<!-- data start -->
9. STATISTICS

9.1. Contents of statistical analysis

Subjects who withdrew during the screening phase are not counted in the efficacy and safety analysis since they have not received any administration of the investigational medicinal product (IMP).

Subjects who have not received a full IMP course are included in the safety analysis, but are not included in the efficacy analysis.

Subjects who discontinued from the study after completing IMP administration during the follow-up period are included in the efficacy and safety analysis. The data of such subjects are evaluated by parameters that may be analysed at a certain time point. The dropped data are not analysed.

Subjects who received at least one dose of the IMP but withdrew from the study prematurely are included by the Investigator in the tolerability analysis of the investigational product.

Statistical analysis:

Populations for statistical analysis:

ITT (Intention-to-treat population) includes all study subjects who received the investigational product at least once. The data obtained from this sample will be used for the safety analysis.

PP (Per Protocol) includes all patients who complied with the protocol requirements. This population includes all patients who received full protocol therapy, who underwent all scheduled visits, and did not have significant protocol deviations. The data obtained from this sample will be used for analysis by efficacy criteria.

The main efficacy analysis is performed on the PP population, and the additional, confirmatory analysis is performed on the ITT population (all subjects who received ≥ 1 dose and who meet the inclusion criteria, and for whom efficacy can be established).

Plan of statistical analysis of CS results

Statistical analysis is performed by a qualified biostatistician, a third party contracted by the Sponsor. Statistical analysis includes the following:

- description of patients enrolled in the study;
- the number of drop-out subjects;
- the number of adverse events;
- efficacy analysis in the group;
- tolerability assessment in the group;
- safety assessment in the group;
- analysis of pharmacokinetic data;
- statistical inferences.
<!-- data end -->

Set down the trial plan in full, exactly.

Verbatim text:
9. STATISTICS

9.1. Contents of statistical analysis

Subjects who withdrew during the screening phase are not counted in the efficacy and safety analysis since they have not received any administration of the investigational medicinal product (IMP).

Subjects who have not received a full IMP course are included in the safety analysis, but are not included in the efficacy analysis.

Subjects who discontinued from the study after completing IMP administration during the follow-up period are included in the efficacy and safety analysis. The data of such subjects are evaluated by parameters that may be analysed at a certain time point. The dropped data are not analysed.

Subjects who received at least one dose of the IMP but withdrew from the study prematurely are included by the Investigator in the tolerability analysis of the investigational product.

Statistical analysis:

Populations for statistical analysis:

ITT (Intention-to-treat population) includes all study subjects who received the investigational product at least once. The data obtained from this sample will be used for the safety analysis.

PP (Per Protocol) includes all patients who complied with the protocol requirements. This population includes all patients who received full protocol therapy, who underwent all scheduled visits, and did not have significant protocol deviations. The data obtained from this sample will be used for analysis by efficacy criteria.

The main efficacy analysis is performed on the PP population, and the additional, confirmatory analysis is performed on the ITT population (all subjects who received ≥ 1 dose and who meet the inclusion criteria, and for whom efficacy can be established).

Plan of statistical analysis of CS results

Statistical analysis is performed by a qualified biostatistician, a third party contracted by the Sponsor. Statistical analysis includes the following:

- description of patients enrolled in the study;
- the number of drop-out subjects;
- the number of adverse events;
- efficacy analysis in the group;
- tolerability assessment in the group;
- safety assessment in the group;
- analysis of pharmacokinetic data;
- statistical inferences.